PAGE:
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Shake Shack's Danny Meyer says people now 'live to eat,' and that's a good thing

Calder McHugh
Associate Editor

Restaurateur Danny Meyer thinks appreciation for good food has changed drastically—for the better — in his lifetime.

The man behind the wildly popular fast casual chain Shake Shack (SHAK) has contributed significantly to making good (cheap) food for the masses. Shake Shack started as a stand in New York City’s Madison Square Park in 2001, and now has over 200 locations around the United States.

“When I grew up, there were a whole lot of people who ate to live,” Meyer told Yahoo Finance Editor-in-Chief Andy Serwer in a recent episode of “Influencers with Andy Serwer.”

Meyer added that “today, there’s a whole lot more people who live to eat.” With quality fast food now an accepted standard — trying to turn back the clock is like “trying to put the cork back into a champagne bottle,” he said.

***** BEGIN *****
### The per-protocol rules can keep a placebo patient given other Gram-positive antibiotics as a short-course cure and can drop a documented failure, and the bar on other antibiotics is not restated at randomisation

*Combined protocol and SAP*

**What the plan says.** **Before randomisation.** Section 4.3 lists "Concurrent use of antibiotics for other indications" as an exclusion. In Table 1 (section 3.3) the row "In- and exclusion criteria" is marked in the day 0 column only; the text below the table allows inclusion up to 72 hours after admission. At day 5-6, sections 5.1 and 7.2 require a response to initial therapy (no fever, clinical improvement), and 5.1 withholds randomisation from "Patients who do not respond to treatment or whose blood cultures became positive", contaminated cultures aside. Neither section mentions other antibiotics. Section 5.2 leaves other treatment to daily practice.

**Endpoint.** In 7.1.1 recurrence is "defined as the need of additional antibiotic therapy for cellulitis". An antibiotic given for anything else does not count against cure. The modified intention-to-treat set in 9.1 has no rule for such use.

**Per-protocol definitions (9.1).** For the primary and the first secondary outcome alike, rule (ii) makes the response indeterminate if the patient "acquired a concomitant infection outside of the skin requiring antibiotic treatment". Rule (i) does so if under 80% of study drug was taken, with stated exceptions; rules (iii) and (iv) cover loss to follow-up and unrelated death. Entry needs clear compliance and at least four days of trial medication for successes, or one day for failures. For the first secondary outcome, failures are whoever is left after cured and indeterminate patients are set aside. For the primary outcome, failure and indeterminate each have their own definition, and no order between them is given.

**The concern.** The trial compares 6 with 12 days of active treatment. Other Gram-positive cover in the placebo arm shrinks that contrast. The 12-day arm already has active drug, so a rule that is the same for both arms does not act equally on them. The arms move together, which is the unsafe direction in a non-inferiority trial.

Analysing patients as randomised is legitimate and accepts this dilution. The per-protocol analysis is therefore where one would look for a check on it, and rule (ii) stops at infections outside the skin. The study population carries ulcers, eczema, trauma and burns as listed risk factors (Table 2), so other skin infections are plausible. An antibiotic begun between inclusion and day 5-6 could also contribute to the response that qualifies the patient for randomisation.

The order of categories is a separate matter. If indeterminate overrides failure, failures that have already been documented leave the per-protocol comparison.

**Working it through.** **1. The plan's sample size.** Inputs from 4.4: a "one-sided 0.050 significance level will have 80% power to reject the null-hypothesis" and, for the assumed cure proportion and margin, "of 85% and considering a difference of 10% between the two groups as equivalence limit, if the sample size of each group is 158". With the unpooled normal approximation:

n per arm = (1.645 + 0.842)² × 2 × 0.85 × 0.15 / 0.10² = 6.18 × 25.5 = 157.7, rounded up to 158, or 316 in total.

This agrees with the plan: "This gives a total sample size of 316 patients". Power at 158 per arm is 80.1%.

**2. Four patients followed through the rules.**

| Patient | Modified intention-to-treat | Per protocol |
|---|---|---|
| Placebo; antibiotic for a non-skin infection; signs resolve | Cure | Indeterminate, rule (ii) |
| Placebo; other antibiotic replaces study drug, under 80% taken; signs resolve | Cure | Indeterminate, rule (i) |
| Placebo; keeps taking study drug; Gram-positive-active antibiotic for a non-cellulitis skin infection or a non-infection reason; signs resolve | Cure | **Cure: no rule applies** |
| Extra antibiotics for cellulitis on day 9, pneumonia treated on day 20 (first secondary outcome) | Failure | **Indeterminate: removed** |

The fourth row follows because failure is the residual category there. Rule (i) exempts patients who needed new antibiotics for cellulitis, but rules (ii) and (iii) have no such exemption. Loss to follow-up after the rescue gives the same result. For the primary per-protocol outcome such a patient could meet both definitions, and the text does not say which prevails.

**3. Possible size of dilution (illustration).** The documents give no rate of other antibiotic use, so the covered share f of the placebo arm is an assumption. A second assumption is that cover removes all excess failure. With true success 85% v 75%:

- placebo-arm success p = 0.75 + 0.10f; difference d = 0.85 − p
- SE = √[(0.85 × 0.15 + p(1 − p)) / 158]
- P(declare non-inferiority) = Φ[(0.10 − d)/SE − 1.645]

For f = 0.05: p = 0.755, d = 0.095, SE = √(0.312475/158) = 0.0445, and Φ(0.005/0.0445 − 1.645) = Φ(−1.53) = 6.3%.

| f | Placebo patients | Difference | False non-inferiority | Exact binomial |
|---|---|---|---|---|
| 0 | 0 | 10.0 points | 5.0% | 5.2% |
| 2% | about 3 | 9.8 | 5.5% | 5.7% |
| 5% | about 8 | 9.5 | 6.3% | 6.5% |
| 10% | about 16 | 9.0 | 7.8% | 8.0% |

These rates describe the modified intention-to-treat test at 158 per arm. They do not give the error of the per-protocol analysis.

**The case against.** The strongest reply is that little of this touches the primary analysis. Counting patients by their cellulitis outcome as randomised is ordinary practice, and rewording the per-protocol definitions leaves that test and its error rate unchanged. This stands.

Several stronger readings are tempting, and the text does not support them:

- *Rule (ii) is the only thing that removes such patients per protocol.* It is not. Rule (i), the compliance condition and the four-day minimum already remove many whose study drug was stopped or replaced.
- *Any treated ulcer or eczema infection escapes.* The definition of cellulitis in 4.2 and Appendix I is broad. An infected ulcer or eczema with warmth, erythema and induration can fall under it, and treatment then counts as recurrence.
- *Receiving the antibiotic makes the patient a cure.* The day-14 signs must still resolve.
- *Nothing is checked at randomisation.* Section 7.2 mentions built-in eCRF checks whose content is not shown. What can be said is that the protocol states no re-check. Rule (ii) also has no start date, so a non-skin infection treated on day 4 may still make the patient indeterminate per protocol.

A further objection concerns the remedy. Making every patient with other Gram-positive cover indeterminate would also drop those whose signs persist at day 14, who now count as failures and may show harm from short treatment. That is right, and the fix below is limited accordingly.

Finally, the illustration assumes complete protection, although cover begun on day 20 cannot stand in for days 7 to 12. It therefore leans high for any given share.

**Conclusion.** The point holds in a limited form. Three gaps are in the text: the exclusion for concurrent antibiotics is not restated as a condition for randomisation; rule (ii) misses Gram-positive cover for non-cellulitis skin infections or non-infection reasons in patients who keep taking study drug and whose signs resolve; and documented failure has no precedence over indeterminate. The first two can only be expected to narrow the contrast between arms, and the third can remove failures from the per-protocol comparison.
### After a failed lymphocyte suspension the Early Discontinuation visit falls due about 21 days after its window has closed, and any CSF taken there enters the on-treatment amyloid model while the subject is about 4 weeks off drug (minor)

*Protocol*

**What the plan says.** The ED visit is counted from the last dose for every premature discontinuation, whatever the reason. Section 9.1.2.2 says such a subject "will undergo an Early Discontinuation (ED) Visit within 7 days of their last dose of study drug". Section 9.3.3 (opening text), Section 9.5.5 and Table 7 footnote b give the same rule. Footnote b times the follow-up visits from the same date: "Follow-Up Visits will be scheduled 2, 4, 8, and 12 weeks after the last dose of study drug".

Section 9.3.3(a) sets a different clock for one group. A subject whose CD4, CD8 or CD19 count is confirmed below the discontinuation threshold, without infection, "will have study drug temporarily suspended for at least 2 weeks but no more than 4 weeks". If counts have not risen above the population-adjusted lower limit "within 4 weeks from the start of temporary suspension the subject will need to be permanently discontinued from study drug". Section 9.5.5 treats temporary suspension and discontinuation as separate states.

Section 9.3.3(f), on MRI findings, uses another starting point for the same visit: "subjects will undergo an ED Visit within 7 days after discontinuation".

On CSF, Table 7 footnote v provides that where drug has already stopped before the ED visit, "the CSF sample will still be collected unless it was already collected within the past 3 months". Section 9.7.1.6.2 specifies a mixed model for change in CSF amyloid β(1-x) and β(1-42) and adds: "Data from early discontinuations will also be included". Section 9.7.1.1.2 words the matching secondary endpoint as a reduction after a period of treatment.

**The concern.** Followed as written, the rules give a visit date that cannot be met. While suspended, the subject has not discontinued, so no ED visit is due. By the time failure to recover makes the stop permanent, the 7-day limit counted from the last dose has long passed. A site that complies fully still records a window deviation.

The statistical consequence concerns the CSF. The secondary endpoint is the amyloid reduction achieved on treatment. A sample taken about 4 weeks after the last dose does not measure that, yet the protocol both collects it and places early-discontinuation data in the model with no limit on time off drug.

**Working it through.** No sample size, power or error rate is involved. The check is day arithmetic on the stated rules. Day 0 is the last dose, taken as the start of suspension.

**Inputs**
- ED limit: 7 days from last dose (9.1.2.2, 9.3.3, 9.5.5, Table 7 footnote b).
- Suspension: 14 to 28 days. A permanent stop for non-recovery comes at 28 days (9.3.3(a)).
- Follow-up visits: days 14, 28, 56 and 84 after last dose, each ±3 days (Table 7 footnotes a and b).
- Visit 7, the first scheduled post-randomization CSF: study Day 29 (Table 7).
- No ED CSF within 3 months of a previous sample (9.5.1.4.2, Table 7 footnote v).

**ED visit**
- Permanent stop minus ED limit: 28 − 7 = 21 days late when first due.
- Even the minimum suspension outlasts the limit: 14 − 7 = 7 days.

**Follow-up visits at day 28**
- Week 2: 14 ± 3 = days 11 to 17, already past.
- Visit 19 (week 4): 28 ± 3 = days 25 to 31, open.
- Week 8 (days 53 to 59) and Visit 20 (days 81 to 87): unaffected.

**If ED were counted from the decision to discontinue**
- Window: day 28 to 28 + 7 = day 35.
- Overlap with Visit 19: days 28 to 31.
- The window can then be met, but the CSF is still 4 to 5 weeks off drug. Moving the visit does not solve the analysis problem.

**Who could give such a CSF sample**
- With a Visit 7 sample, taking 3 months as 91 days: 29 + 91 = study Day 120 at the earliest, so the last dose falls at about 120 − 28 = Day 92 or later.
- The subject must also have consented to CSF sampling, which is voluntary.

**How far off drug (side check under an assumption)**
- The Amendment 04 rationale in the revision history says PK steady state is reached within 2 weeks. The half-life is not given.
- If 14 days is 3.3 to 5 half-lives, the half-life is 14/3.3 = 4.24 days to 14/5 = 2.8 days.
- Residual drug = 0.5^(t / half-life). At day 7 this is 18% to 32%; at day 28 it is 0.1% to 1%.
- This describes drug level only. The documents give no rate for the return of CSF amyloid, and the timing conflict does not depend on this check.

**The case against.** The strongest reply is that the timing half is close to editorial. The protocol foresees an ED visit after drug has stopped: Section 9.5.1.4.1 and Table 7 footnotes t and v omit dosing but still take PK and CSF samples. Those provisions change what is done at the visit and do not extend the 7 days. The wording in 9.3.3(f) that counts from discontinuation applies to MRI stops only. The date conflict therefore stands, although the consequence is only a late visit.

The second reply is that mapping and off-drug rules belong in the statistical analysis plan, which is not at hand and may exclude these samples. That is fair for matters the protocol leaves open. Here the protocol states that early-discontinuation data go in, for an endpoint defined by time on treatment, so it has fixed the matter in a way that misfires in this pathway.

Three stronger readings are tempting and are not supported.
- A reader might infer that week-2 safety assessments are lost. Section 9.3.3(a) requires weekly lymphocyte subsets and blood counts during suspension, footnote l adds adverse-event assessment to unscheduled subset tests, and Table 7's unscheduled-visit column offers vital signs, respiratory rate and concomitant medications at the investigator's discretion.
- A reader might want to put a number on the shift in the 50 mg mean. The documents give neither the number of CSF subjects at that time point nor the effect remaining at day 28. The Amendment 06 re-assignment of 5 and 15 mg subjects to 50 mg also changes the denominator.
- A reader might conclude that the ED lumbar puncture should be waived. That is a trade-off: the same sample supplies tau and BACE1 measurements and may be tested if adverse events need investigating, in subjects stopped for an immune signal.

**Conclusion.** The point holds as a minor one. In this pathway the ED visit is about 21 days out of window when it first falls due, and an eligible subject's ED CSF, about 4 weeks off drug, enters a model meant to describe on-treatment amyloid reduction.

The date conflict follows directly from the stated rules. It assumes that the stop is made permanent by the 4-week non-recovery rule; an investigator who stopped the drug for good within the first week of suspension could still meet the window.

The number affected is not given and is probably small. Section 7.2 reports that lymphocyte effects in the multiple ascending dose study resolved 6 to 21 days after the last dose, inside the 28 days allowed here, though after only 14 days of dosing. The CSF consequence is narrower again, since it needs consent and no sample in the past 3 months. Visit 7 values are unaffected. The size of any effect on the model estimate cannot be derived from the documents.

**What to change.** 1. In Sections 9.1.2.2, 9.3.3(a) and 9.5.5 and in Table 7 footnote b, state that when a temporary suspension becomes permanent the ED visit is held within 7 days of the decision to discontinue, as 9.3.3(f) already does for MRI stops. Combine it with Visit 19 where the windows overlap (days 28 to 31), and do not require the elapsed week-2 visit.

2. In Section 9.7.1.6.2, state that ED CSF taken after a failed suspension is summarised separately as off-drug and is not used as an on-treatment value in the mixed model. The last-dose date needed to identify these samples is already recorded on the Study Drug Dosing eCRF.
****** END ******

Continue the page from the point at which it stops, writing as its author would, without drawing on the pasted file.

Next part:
The restaurateur is also the CEO of the Union Square Hospitality Group, which owns famous spots like Gramercy Tavern, and the Blue Smoke chain.

No more ‘captive audiences’

Meyer lamented the days when you couldn’t find anything good to eat in places that had what Meyer called “captive audiences.” Those include freeways, airports, hotels, or ballparks, where it isn’t easy to travel for other potential food options.

“I think what people are now saying is, ‘hold on.’ You're charging me a lot of money to go to the ballgame, to get into the museum, or to stay at the hotel,” Meyer told Serwer.

“And rather than looking at food as something that you did just because you had to, you better make food that is just as good as the meal I had last night at my favorite restaurant,” he added.

That strategy hasn’t been bad for Meyer’s bottom line, either. He operates many of his restaurants at sports arenas like Citi Field, Saratoga Race Course, and Nationals Park.

The Shake Shack at Citi Field, where the New York Mets play, often sees snaking lines. The Mets sit near the bottom of the National League — but at least a good burger can be part of the fan experience.

The final, and most captive audience according to Meyer, are those who are incarcerated.

“We haven't yet gotten to the ultimate captive audience, which is prisons,” he said. “But I wouldn't be shocked if someday that happens.”

Calder McHugh is an Associate Editor at Yahoo Finance. Follow him on Twitter: @Calder_McHugh.

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